Film Reviews

Boiling Bliss, Crashing Fates: Fruit Chan’s MADE IN HONG KONG Has Arrived


There’s a truism that art is theft. MADE IN HONG KONG embodies this on the level of the physical—it was filmed on discarded scrap—made with about 40,000 feet of leftover 35mm stock and arriving in American theaters 23 years after its frenzied creation. The movie—and this is a compliment—feels stolen. The productive tension of the movie comes between its physical and spatial energies—writer-director Fruit Chan cramps his characters into tenements as his edits speed through time, with a roiling pace that only folds into tragic when we realize it is not going anywhere. There’s not much more than three or four primary locations in the film—largely the cramped tenements of the characters, or the Hong Kong night-scapes caught on the fly—but they are consistently revisited, revitalized with new textures.

The film’s drama begins with the suicide of a young teenager, Susan (Amy Tam Ka-Chuen)—flinging herself from a daytime rooftop, ultimately found by a disabled young Triad, Sylvester (Wenders Li). Sylvester is crewed up with protagonist and fellow Triad “Autumn Moon” (Sam Lee) and their terminally ill friend Ping (Neiky Yim Hui-Chi). Moon and Sylvester initially harass Ping over her family’s debts—they’re erstwhile bookies—but that business slowly gives way to intense loyalty, flirtation even, as Sylvester and Moon stall on what to do with Susan’s suicide note, and the three weave through the streets of Hong Kong. The three are something of a mirror of Nicholas Ray’s dejected old youths—the oft-cited comparison is the co-dependent trio of REBEL WITHOUT A CAUSE, and if memory serves right, this movie seems to capture that one’s simmering sweetness, too. They are entropic but electric, stupid with words yet wise in between them. They accelerate each other’s energy; the audience enjoys their pleasure on a minute-by-minute basis, perversely knowing what that pleasure will curdle into. These kids are subsumed by their surroundings, and so they subsume themselves into Western pop culture. Their collected VHS tapes inform the values; the values inform the behavior; the behavior seals the destiny, and not anywhere we want to go.

Made In Hong Kong poster

Protagonist Moon (Sam Lee), framed in the original 1997 poster

The actors are largely unprofessionals: young, plucked from backgrounds more leaning towards fashion than film. I mean this in the best way: it shows. Chan directs them with special attention to the body, and the details that linger longest are often the physical: Ping pursing her lips, Sylvester’s sweetness and speed. Moon in particular is framed with a luscious, gawky grace—hips jutting out of his crop-tops. The movie puts a gun in a sexy boy’s hand and still has the formal grace to insinuate that it’s ridiculous. It’s a reverse coming-of-age tale in the sense that the deeper the characters tunnel into themselves, the farther from grace or actualization they are. Moon is a hell of a guy to hang a movie on, a classic New Wave chump: chest puffed out at the wrong time, retreating into cowardice at the wrong one, too. Chan’s direction both guides his energy and manages (like the Truffaut guy did!) to chastise it—to suggest that there is a better way. There’s a scene where Moon follows his estranged father and nearly hacks him to death—until he sees ANOTHER estranged son hack his father to death; the strange, surreal symmetry of that is going to haunt me for years.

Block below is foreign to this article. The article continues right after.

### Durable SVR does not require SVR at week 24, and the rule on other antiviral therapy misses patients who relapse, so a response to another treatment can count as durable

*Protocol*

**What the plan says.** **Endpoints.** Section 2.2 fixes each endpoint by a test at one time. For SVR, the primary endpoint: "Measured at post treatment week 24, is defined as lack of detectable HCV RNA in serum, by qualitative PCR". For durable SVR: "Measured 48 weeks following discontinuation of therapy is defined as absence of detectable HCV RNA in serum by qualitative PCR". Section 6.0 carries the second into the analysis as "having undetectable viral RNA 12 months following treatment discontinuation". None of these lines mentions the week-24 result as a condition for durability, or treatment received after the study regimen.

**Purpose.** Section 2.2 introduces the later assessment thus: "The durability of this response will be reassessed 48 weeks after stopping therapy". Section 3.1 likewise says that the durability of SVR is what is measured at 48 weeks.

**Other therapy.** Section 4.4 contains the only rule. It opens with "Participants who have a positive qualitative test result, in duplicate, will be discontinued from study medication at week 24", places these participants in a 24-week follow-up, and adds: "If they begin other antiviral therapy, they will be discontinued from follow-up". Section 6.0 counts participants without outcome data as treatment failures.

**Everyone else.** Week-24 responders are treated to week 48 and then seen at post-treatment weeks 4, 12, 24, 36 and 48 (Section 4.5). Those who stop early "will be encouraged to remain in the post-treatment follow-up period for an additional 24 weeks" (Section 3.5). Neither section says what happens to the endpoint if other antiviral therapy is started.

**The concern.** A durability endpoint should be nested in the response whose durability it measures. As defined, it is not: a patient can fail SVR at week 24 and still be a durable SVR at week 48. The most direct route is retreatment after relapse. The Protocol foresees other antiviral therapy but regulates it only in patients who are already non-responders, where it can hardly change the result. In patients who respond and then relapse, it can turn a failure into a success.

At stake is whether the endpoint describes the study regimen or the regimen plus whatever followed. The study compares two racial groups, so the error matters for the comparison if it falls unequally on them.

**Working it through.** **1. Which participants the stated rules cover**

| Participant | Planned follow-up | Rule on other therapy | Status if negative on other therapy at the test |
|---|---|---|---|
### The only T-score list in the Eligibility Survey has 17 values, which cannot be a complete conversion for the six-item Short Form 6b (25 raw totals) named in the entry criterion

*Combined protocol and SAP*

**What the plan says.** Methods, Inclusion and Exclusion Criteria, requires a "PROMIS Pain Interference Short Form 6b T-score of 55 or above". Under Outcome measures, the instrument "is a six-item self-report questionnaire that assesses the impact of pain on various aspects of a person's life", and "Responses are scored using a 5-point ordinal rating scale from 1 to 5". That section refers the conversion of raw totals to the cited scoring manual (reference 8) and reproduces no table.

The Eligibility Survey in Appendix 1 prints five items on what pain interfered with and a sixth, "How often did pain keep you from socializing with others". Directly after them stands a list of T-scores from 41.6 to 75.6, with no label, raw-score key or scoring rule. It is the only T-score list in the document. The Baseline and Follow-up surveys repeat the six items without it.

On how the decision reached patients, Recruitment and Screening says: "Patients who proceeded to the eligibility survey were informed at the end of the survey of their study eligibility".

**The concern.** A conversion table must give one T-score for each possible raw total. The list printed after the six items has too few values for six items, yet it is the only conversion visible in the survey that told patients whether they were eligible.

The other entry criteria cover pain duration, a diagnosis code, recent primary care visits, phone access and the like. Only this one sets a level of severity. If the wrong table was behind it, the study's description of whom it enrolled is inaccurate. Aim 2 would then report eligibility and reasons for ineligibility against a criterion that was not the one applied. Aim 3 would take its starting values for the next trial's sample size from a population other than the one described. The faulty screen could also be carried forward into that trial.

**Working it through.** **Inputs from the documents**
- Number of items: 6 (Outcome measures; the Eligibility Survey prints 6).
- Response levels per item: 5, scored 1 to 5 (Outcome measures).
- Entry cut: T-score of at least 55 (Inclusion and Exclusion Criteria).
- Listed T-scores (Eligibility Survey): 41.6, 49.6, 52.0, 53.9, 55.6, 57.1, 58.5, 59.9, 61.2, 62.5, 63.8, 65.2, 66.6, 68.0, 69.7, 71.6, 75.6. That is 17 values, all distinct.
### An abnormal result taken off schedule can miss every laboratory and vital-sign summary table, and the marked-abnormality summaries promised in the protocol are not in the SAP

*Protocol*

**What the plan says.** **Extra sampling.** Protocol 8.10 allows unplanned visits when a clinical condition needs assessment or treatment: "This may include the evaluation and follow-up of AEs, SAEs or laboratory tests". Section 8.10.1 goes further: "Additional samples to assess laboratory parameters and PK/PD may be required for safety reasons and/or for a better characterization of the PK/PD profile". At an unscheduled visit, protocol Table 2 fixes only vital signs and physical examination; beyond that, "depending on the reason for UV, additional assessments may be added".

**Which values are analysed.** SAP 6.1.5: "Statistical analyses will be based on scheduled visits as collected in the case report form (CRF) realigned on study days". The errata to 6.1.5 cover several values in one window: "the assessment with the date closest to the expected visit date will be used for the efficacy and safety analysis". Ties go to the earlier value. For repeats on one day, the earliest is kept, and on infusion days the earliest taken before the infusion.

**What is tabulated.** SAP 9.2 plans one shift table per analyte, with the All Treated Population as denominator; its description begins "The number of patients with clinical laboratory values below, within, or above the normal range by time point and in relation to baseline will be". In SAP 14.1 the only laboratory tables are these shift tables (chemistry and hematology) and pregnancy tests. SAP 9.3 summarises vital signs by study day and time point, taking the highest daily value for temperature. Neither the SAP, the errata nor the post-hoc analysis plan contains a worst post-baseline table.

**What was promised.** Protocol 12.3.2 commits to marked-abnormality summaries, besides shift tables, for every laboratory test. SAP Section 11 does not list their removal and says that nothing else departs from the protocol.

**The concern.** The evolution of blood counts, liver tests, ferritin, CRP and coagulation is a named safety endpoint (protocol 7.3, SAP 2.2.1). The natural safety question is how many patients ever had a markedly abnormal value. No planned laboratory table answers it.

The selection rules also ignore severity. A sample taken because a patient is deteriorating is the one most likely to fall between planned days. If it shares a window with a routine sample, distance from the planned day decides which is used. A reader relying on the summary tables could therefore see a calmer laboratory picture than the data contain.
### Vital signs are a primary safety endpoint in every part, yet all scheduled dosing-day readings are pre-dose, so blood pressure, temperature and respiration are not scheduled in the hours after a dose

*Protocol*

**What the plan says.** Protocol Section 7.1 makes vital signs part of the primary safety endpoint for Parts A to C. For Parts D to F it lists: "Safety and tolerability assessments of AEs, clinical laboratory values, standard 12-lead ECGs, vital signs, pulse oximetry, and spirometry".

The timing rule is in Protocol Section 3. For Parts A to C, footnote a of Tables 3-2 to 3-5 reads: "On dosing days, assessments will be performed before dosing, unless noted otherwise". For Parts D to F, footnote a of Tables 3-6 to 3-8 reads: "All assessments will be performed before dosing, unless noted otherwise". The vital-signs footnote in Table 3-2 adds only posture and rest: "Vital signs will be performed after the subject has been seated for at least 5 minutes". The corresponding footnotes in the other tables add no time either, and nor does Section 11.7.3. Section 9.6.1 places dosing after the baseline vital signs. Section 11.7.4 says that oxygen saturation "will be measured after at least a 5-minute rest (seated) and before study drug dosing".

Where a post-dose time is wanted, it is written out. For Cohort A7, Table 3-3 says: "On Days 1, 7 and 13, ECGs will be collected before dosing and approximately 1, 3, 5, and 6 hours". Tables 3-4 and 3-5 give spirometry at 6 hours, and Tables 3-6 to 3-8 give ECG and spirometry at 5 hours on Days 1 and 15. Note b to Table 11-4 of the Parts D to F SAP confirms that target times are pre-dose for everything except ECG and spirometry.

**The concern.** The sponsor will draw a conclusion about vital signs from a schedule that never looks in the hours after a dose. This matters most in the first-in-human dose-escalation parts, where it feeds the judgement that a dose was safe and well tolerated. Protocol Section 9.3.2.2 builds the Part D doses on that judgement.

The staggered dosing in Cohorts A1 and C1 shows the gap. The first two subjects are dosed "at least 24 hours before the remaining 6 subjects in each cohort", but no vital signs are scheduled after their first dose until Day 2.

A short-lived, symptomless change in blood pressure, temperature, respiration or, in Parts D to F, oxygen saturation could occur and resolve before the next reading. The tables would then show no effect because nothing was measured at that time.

Made In Hong Kong sit

Characters’ exteriors and interiors are fused into each other, brilliantly

MADE IN HONG KONG riffs through its locations again and again, varying in speed and color, mounting in expressiveness and fatalist dread—a faster if no less claustrophobic riff on the stylings of Edward Yang. The picture’s fixation on patterns is no accident; suicide is returned to, again and again, like a cosmic loop. Susan’s suicide can be scanned as the original sin that incites the drama, unifying the protagonists’ obsessions; one could also clock it as the end-game—the logical conclusion to the characters’ tunnel vision. It can be read as momentum; it can also be read as denial. Chan’s script is to be commended for its ruthless clarity proceeding from Susan’s suicide. I’ve never seen a Fruit Chan film before, but he is an astounding writer-director in the sense that he understands that those objectives naturally work against each other. Fruit Chan’s screenplay is carved out of certainty, fate; Fruit Chan’s direction stems from chaos, disorder. The experience of watching MADE IN HONG KONG is the thrill of these dueling prerogatives; they work in opposition until they totally, tragically do not.

Ryan Michaels
Ryan has spent his career at director-oriented companies—Regency, Annapurna, Plan B, HBO—dedicated to his passions for direction and criticism. Any movie geared toward the melodramatic or sensual is probably for him. He’s based in New York City.

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